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cost of living.  Lisbon falls in the table, behind Madrid and Barcelona

cost of living. Lisbon falls in the table, behind Madrid and Barcelona

The emergence of flexible remote working, the war in Ukraine, currency fluctuations, and widespread inflation are all having a material impact on employee compensation, which could have devastating consequences for companies in the global battle for talent. The conclusion is taken from the “Cost of Living 2022” study launched by the consulting company mercer, which ranks the cost of living in 227 cities around the world for expats from an aggregated comparative cost analysis of more than 200 items at each location, including housing, transportation, food, clothing, household goods, and entertainment. Driving back to Hong Kong. Zurich (second), Geneva (third), Basel (fourth) and Bern (fifth) are among the world’s five most expensive locations for expats.

“The volatility caused by the COVID-19 virus and exacerbated by the crisis in Ukraine has fueled global economic and political uncertainty,” said Thiago Borges, Head of Professional Business at Mercer Portugal. Most countries around the world, expats worry about their purchasing power and their social and economic stability.”

Expatriates who pay using the country of origin approach usually receive a cost-of-living allowance to maintain their purchasing power in the destination countries. This benefit is calculated by applying the cost-of-living index to a portion of the employees’ net salary (“their disposable income” – the amount they spend on goods and services used daily at the host location).

Inflation and exchange rate fluctuations directly affect the purchasing power of employees working outside their home country. The emergence of flexible remote working has caused many employees to reconsider their priorities, work-life balance and choice of accommodation. These circumstances could have devastating consequences for companies, which need to rethink their mobility strategy for a chance in the global battle for talent. On the other hand, this situation also provides an opportunity for cities to attract foreign investment.

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“For organizations, the financial well-being of employees is a key factor in their ability to attract and retain the best talent, and by using reliable and accurate data, organizations can identify clear strategies for organizing employee mobility packages and international players in uncertain times” added Tiago Borges.

He adds: “Business and economic conditions worldwide are evolving faster than ever before. Companies need to carefully navigate international contract costs/packages in times of uncertainty and adapt to the new world of work to ensure business resilience and a sustainable future for expatriates. He also noted that “Companies need market intelligence and clear strategies for implementing mobility packages for competitive expats in uncertain times, ensuring the financial well-being of their employees, as well as business efficiency, transparency and fairness,” Marta Dias, Rewards Leader at Mercer Portugal. Retains key talent.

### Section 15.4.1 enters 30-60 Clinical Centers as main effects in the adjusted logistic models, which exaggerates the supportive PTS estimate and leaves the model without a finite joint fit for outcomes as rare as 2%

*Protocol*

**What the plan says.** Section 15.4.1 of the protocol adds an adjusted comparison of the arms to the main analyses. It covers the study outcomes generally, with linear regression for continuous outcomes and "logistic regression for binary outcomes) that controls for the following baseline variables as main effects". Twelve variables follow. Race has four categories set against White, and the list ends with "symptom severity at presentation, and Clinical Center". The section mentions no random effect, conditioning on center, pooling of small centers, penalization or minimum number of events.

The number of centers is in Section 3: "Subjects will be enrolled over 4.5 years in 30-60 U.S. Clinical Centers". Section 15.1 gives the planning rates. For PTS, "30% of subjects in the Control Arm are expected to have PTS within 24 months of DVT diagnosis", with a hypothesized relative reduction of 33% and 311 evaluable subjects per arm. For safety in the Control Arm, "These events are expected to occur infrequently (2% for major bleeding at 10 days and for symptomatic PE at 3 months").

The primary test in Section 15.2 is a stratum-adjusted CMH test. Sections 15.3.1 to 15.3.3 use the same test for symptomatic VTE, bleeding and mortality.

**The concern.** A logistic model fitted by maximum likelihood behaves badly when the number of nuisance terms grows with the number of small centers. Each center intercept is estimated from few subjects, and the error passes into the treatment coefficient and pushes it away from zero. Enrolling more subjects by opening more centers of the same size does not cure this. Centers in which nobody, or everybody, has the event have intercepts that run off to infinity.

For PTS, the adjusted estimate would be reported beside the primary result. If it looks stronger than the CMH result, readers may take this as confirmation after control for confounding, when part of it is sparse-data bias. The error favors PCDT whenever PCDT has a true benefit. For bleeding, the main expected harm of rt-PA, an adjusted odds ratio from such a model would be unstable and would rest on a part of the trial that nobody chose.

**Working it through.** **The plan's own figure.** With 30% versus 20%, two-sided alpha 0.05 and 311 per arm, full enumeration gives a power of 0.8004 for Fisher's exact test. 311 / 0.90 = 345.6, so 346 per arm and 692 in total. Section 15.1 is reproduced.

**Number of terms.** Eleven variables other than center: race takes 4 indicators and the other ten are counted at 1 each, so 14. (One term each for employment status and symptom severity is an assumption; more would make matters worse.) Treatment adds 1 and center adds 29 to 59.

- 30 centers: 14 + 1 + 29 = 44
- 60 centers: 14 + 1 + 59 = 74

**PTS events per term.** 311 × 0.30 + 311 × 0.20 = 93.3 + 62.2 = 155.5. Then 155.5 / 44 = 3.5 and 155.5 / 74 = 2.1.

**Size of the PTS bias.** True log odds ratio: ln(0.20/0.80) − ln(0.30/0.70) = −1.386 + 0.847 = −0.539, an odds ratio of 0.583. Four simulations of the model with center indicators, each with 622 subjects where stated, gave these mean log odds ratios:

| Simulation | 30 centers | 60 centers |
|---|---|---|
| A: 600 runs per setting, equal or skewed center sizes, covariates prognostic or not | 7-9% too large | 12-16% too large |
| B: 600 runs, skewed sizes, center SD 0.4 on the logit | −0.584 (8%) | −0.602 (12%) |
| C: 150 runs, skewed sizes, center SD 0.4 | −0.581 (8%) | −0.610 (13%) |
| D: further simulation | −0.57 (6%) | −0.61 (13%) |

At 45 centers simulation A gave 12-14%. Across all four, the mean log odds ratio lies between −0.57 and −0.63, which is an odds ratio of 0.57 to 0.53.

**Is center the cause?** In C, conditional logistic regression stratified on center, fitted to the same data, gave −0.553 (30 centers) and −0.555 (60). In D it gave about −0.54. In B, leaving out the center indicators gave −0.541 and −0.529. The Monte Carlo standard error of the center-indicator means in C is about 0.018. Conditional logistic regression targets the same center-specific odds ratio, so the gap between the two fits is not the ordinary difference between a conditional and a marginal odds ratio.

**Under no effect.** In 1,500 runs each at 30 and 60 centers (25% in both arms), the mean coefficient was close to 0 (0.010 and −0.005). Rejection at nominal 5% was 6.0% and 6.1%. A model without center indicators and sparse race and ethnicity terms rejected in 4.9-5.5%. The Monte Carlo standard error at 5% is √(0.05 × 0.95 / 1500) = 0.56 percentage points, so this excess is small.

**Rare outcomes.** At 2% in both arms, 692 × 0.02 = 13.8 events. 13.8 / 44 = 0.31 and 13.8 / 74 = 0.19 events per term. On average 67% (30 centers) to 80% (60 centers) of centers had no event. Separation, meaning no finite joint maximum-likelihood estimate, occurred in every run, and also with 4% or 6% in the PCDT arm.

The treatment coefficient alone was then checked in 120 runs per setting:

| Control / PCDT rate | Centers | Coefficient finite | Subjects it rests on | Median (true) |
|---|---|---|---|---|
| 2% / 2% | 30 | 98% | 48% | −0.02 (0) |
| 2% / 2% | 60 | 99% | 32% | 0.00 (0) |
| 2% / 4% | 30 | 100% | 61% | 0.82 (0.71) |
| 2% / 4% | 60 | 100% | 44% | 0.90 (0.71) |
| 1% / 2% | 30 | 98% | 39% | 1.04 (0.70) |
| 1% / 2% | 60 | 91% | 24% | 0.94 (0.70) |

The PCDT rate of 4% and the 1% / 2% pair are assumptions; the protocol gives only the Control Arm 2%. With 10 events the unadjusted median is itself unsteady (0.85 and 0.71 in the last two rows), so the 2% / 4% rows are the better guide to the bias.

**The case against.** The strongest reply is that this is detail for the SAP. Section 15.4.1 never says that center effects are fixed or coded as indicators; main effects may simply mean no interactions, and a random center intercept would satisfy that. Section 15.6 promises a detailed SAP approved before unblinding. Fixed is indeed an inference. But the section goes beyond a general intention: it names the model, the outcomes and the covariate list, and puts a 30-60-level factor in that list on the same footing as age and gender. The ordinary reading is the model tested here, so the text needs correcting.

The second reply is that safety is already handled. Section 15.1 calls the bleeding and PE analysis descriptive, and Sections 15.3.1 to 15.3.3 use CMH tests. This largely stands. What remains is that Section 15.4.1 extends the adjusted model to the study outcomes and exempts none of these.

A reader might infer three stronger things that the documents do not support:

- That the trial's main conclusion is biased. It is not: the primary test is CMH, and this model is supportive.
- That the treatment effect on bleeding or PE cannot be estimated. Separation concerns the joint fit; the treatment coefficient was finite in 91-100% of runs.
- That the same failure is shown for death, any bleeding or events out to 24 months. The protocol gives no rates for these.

Mercer’s cost of living data helps organizations understand the importance of monitoring currency fluctuations and assessing inflationary and deflationary pressures on goods, services, and housing in all locations of operations. The data also helps identify and maintain compensation packages for employees in international operations. Furthermore, the cost of living in a location can have a significant impact on its attractiveness as a talent destination and influence site selection decisions for organizations to expand and transform their geographic footprint.

Top 10 most expensive

The Mercer study “Cost of Living 2022” placed Copenhagen (Denmark) 11th in the world ranking, London (UK, 15), Vienna (Austria, 21) and Amsterdam (Netherlands, 25). Notable cities in Western Europe, in addition to the aforementioned Swiss cities Zurich, Geneva, Basel and Bern.

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The most expensive city in Eastern Europe is Prague (Czech Republic), which ranks 60th out of 227 cities. It is followed by Riga (Latvia, ranked 79), Bratislava (Slovakia, ranked 105) and Tallinn (Estonia, ranked 140). The cheapest city in Eastern Europe is Sarajevo, Bosnia and Herzegovina, ranked 209.

In turn, Lisbon, which has fallen 26 places in the ranking, is now below the middle of the European cities table behind cities such as Madrid or Barcelona.